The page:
Undertaking background investigations may be critical in defending "negligent hiring" claim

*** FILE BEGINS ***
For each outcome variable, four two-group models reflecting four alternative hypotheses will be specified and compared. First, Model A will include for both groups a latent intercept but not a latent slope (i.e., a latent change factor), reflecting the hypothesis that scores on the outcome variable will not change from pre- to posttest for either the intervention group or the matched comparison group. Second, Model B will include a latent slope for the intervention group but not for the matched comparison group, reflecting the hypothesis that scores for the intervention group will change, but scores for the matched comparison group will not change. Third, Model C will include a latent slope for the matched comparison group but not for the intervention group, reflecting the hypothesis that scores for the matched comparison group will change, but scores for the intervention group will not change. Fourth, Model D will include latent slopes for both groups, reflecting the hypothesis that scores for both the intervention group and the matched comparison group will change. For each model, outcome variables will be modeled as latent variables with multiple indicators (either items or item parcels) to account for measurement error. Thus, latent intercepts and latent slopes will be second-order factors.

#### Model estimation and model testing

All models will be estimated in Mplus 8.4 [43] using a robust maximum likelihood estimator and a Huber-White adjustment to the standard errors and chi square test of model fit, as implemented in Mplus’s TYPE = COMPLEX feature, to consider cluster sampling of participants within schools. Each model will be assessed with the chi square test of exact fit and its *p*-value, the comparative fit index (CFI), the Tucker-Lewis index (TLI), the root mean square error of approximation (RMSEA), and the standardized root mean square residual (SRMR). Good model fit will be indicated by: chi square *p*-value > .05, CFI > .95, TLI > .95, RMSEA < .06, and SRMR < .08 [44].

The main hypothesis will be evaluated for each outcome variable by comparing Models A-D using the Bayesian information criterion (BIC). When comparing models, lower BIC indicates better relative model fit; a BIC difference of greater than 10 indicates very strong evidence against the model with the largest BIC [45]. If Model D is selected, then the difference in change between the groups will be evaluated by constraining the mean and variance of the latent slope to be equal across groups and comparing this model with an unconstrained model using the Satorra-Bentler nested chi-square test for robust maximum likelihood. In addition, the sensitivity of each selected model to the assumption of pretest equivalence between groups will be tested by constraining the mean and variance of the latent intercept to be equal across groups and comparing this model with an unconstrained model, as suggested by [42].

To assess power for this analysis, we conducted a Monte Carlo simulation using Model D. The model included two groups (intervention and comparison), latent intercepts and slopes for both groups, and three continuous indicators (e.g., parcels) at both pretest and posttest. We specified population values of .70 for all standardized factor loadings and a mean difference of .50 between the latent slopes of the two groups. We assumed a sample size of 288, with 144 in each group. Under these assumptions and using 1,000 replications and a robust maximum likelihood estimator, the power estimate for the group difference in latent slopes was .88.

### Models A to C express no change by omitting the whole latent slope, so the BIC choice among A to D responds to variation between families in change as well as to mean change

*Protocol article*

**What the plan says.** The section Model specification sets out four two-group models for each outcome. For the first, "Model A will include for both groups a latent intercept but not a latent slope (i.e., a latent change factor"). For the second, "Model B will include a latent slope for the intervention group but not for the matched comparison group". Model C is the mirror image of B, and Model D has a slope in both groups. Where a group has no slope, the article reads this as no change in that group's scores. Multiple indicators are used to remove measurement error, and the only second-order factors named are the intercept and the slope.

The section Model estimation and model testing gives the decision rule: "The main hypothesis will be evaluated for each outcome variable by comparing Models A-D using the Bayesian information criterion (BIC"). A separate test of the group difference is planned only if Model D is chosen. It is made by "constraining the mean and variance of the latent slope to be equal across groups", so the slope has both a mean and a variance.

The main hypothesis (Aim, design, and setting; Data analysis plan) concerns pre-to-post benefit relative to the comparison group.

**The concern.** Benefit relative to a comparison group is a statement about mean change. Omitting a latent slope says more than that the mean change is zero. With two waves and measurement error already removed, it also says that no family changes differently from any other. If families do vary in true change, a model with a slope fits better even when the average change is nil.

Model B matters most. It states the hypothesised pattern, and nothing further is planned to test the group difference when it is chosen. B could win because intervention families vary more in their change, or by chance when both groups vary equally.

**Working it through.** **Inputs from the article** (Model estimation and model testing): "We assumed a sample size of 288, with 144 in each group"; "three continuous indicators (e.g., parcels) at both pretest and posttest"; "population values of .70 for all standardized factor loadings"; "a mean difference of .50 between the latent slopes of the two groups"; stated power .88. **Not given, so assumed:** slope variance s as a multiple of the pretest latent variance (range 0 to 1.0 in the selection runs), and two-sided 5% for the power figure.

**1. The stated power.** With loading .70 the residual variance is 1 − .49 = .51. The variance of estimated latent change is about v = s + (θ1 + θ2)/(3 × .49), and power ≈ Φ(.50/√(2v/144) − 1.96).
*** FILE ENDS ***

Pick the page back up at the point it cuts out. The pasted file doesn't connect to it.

Undertaking background investigations may be critical in defending "negligent hiring" claim Murray v SUNY Research Foundation, 283 AD2d 995 The Murray case illustrates some of the factors that courts consider in resolving cases involving allegations that the employer was guilty of "negligence" in selecting a particular individual for employment based on an allegation that the employer should have conducted a more intensive investigation of the individual's background than was actually made. Teresa Murray sued the SUNY Research Foundation [Foundation] and the Rochester City School District [District] after she learned that her son was sexually assaulted over a period of months by an employee of the Foundation. The Research Foundation had employed the individual to coordinate the Educational Talent Search program in the District's school that Murray's son attended. The alleged sexual abuse took place during regular school hours. Murray's son, however, was not enrolled in the Educational Talent Search program coordinated by the Research Foundation's employee. The Appellate Division, Fourth Department, sustained a Supreme Court justice's granting the Foundation's motion for summary judgment. It said that the Foundation satisfied its initial burden by establishing, as a matter of law, that it was not negligent in hiring or retaining the individual, and that Murray failed to raise any issue of fact. According to the ruling, the Foundation introduced evidence demonstrating that it interviewed the employee extensively and obtained written references prior to its hiring him. Finding that the procedures followed by the Foundation revealed nothing that would lead a reasonably prudent person to suspect that he had "dangerous propensities" to sexually abuse children, the court concluded that the Foundation had "no duty to investigate further" before hiring" the employee. The Appellate Division based its conclusion on the fact that there was no evidence in the record to show that a routine background check would have revealed that the employee had a propensity to harm children. Another defendant, the Rochester City School District, also asked the trial court to dismiss Murray's complaint against it. Its motion was denied. Sustaining the lower court's ruling, the Appellate Division said the Supreme Court justice properly denied the motion of the District seeking summary judgment dismissing the complaint against it. The court explained that the District has "the duty to exercise the same degree of care and supervision over the pupils under its control as a reasonably prudent parent would exercise under the same circumstances." The standard for determining whether this duty was breached: "would a parent of ordinary prudence placed in the identical situation and armed with the same information invariably have provided greater supervision." The court rejected the District's claim that it could not be held liable without actual or constructive notice of the employee's behavior. According to the ruling, "the criminal intervention of third parties may, however, be a 'reasonably foreseeable' consequence of circumstances created by the defendant." The operative factor here: Murray's son was permitted to meet alone with the coordinator of a program in which he was not enrolled, in a room with a closed door, in violation of school policy.

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